How do we make sense of the descent of Trump supporters, including people we know, into outright sedition? People who grew up reciting the Pledge of Allegiance are now actively betraying “the flag of the United States of America and the republic for which it stands” by supporting an attempted overthrow of democracy.
In my book, I describe the two very different visions of what our republic is, and how people can sincerely believe themselves to be patriots of two very different nations, both called the United States.
But I also describe how unscrupulous leaders can exploit this sincere, horizontal division to elicit something underneath it: the worst instincts in human nature.
That’s what we’re seeing now. At this point, to believe Trump’s outrageous lies is to want to believe them. Even allowing for the right wing media bubble, the malign effects of social media algorithms, foreign disinformation campaigns, or the sorry state of civics education, the self-contradictory conspiracy theories we’re hearing don’t survive a moment’s reflection — whether that reflection is logical or moral. You don’t need to be brilliant or even particularly well-informed to see that what Trump is doing is just wrong.
But with Trump, persuasion has long since stopped mattering.
The point is not persuasion, but permission.
Ironically, a moralistic crusade, like the one Trump claims to lead, can provide permission for the most immoral behavior — as it did with the actual Crusades. From behind the moralistic shield of “liberating the Holy Land from infidels,” Crusaders were able to indulge in looting and murder while claiming — and often even believing — that they were serving the Prince of Peace. Atrocities throughout history, committed by people of nearly every religion and nearly every political persuasion, have been similarly “justified.”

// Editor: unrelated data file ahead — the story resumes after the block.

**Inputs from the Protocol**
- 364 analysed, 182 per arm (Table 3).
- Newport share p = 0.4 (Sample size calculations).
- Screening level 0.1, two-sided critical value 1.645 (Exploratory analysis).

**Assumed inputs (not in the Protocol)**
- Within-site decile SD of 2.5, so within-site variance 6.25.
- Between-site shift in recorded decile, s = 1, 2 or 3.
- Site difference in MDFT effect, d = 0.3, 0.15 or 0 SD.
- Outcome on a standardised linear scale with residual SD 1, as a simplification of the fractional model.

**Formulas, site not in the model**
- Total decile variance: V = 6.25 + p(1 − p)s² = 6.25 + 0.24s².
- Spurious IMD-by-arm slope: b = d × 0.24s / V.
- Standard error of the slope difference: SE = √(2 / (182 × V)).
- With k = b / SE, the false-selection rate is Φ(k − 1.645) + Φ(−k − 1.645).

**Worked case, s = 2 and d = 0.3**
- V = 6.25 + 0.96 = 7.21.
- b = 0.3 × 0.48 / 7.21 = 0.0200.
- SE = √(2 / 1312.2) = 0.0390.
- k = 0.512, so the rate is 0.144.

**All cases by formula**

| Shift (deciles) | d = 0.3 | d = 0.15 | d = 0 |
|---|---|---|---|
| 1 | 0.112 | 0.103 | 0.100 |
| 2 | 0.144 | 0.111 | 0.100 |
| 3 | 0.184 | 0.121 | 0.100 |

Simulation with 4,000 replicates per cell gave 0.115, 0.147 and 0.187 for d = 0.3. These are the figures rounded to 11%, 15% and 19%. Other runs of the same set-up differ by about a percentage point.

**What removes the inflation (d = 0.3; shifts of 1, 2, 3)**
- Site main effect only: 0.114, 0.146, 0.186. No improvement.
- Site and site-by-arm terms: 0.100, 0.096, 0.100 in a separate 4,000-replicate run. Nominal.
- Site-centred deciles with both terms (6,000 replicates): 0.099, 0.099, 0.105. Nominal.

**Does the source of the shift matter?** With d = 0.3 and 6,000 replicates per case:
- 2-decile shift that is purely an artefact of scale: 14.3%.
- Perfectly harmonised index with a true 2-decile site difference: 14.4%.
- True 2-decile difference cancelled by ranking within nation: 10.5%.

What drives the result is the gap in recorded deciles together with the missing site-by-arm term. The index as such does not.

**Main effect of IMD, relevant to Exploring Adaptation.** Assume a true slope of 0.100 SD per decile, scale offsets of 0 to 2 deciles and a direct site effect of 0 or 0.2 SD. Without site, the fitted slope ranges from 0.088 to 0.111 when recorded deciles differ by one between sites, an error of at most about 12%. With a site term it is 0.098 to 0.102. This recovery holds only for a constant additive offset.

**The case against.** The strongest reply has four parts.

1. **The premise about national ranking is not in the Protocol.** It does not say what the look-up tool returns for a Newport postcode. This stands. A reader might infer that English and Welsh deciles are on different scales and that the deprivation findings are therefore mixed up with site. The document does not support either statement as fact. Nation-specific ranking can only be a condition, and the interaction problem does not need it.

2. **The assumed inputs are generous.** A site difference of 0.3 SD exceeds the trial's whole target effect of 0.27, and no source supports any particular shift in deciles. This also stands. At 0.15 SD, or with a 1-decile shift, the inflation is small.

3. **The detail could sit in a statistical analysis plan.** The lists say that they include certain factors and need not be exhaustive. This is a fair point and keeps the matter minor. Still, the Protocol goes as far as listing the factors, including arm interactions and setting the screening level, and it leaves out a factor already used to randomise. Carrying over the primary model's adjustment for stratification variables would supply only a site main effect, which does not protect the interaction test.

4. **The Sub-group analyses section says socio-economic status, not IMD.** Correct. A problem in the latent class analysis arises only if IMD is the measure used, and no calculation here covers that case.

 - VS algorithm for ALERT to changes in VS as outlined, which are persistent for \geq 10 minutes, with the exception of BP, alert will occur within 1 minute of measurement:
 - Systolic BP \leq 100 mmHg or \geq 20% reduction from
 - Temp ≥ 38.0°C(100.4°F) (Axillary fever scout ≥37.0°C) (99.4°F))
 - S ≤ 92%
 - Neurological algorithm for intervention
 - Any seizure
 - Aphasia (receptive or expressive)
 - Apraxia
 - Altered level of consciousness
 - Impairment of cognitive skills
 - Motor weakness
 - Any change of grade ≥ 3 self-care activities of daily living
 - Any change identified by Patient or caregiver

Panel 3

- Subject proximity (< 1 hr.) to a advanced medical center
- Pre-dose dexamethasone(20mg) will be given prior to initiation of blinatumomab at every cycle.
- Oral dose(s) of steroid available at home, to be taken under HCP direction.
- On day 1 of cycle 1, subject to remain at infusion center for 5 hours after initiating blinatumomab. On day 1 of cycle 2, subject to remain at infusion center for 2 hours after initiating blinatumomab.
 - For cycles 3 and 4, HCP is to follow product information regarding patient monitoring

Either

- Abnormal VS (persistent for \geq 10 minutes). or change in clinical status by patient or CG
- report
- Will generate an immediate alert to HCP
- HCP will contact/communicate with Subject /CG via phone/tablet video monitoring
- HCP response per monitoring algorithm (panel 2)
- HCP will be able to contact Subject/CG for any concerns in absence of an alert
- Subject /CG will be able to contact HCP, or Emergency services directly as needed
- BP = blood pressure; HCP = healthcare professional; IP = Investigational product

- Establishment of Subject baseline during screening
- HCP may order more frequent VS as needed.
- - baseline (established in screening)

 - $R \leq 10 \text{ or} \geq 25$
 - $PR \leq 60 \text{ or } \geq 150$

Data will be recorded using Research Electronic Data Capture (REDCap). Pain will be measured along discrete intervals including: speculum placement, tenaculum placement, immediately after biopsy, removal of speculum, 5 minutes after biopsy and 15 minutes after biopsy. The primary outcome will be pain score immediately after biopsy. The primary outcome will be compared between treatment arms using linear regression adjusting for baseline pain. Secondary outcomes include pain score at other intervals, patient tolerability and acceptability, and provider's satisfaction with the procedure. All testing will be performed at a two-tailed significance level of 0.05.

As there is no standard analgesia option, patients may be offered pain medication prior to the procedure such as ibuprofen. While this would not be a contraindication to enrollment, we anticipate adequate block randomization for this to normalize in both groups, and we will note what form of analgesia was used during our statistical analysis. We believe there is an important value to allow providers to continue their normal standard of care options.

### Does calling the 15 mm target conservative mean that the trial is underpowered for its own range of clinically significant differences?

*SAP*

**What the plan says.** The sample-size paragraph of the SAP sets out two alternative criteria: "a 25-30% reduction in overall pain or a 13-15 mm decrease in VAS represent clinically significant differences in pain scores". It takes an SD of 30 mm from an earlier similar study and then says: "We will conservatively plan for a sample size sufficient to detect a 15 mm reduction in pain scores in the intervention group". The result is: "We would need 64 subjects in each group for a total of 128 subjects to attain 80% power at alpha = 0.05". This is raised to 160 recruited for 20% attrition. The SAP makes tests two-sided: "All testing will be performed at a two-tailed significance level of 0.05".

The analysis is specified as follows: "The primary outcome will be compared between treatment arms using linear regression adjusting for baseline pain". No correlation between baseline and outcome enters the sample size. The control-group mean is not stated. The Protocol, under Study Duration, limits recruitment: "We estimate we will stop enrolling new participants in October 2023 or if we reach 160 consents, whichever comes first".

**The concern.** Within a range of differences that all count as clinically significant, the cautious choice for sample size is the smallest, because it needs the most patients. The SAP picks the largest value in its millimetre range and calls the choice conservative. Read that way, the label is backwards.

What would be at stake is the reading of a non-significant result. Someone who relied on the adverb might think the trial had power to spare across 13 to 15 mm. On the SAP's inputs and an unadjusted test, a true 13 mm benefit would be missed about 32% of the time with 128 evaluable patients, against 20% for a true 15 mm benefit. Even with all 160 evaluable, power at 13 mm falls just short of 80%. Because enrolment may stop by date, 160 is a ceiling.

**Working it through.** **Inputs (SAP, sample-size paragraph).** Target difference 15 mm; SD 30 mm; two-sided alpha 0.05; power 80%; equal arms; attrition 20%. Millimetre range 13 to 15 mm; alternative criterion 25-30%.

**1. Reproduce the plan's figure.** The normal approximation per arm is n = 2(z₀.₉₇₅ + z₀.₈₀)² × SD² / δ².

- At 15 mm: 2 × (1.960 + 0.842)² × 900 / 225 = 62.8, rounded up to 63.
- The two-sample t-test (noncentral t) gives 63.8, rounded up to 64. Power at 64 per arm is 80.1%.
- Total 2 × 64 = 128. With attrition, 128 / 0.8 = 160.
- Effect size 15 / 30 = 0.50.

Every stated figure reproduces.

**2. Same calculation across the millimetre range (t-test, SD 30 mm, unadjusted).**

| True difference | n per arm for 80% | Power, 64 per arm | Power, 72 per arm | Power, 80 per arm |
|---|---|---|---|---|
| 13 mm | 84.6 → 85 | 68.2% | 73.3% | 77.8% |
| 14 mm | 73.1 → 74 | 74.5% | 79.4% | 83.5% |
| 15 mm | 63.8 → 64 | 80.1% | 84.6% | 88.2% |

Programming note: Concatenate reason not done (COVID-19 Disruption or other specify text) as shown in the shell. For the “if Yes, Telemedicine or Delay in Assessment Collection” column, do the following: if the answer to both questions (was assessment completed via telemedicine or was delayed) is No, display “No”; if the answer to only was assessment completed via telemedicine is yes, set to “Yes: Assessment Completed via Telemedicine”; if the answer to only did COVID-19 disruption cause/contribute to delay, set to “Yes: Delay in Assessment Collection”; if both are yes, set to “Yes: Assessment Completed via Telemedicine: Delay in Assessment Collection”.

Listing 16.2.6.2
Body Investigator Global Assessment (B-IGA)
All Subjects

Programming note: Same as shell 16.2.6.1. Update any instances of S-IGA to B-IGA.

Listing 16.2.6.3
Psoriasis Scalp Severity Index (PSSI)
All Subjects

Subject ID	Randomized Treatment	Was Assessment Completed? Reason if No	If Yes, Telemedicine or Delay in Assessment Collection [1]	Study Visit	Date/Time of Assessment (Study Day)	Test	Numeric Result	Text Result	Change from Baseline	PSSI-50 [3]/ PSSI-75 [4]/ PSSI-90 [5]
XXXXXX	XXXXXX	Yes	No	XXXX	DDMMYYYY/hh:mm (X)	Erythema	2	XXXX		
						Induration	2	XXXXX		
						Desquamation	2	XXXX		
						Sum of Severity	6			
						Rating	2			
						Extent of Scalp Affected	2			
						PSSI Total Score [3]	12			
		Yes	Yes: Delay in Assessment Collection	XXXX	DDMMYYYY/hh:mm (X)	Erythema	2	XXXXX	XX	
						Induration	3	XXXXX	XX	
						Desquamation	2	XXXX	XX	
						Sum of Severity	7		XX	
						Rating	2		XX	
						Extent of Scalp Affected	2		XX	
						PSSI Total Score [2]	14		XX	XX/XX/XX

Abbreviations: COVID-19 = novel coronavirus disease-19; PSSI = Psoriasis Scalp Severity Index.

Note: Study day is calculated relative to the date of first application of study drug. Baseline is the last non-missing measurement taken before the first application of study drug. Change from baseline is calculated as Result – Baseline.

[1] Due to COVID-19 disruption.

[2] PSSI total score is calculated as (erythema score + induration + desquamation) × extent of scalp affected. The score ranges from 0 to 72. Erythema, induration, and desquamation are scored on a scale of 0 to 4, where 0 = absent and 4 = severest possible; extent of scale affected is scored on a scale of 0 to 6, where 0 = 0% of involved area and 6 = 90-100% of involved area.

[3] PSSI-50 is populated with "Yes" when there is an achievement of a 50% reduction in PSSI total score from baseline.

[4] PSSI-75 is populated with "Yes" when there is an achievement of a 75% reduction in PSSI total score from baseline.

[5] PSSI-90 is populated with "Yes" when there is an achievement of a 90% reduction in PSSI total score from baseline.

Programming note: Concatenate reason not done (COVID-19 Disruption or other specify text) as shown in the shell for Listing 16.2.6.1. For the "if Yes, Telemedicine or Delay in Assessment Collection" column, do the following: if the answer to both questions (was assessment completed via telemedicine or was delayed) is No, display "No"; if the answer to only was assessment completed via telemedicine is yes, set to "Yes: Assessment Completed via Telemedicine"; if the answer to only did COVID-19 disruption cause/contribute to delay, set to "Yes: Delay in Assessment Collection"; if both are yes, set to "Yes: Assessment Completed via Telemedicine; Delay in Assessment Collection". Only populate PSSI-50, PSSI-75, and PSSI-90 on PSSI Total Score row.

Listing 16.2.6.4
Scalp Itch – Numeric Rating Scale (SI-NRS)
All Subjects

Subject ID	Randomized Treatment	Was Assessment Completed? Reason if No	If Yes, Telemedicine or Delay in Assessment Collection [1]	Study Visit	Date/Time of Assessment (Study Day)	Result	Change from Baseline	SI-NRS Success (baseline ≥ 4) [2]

The justifications are obviously incoherent — unless the point is permission, not persuasion.
Sigmund Freud was wrong about some things, but I think he was right about what he called the “death drive” in human nature. Alongside the need for love and life — what Freud called “Eros” — is its dark obverse: fear and rage at the loss, frustration, and pain in our lives, expressed as the urge to destroy. We see the death drive acted out by infants, and we try to rear adults who can contain it.
The death drive is present in all people, whether we think of it in Freudian terms or just call it aggression. But currently only one of our political parties is deliberately trying to excite and exploit it, under the leadership of a deeply damaged man who was long since taken over by it, apparently because of neglect and abuse he suffered in childhood.
Trump is probably helpless to control himself. And he is enabled by utterly cynical, anti-patriotic opportunists in the House, Senate, right-wing media, among the greedy wealthy, and in a heretical offshoot of the Christian church that’s essentially a con game rooted in white nationalism.
But he’s also enabled by the urge of his followers to just smash things. This is the larger meaning of “owning the libs,” which can include actions that are self-defeating, but which feel satisfying. It’s justified by moralistic beliefs like “the system is rigged,” “the radical socialists are taking over,” “they’re coming for our guns,” or “they want to kill babies.”
In less extreme form, any of these can represent sincere concerns about corruption, socialism, and the rest — concerns that can be addressed through democratic means. If you lose one election, you try to win the next.
But in the extreme, even fantastical forms these justifications take now — QAnon insanity from the mouth of the American president — the next step is the overthrow of democracy.
It may look like a moral crusade, but it’s also a release from the bonds of civilization, which restrain both the death drive and Eros to make society work.
All of us chafe against those bonds at least sometimes. But an autocrat destroys them: one way we can see autocracy is as the triumph of a supremely narcissistic infant over the civilization created by adults. It’s no coincidence that Trump presents as an impulsive, raging baby in an old man’s body.
And the vision of freedom he offers is essentially infantile: just cut loose and do what you want, consequences — and everyone else — be damned.